No. Think of the connections between the Teaching Styles as continuous, free flowing, and not discrete. As of 2013, 11 Landmark Teaching Styles have been identified along the Spectrum. These Landmark Styles are discrete in that each has a particular decision-making frame. The designation of a Landmark Style is not arbitrary. Each of these Landmark Styles has been found to produce specific conditions for particular learning objectives. Each Landmark Style has a known O-T-L-O, which refers to the organic relationship of and the behavioral interaction between objective (O), learning behavior (L), teaching behavior (T), and outcome (O). Each of these Landmark Styles represents a tried and true teaching approach and can be thought of as milestones along the Spectrum. Adjacent Landmark Styles may be related to its neighbors in some respects, but each is also significantly different in both process and product. Location along the Spectrum has nothing to do with value.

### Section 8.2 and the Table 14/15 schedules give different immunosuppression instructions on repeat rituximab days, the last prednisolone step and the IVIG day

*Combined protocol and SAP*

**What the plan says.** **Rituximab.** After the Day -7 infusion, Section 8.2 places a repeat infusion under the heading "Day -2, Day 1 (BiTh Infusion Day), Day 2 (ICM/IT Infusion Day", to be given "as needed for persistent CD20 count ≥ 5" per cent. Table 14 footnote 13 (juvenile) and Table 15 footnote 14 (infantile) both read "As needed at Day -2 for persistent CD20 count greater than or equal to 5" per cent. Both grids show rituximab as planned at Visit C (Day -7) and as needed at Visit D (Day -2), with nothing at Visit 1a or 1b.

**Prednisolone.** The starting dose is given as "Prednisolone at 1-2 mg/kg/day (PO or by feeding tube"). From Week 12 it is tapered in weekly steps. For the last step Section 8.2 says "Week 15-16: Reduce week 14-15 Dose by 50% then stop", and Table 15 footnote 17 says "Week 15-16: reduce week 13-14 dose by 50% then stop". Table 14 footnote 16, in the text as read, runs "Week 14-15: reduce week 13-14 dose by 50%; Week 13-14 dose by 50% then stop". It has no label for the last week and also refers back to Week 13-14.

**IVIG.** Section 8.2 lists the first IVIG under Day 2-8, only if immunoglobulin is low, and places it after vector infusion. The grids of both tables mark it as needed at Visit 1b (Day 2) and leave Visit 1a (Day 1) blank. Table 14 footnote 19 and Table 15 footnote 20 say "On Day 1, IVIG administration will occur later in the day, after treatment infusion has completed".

In a practical sense, most teachers will use Landmark Styles the majority of the time. If conditions suggest that a modification would be appropriate, the Spectrum trained teacher would make those modifications, keeping possible consequences in mind. It is perfectly legitimate for a teacher to make a modification. The decision structure provides teachers with the opportunity to deliberately design learning experiences to accomplish desired learning outcomes. One of the beauties of the Spectrum is its flexibility. This will become clearer once the concept of episodic teaching is understood.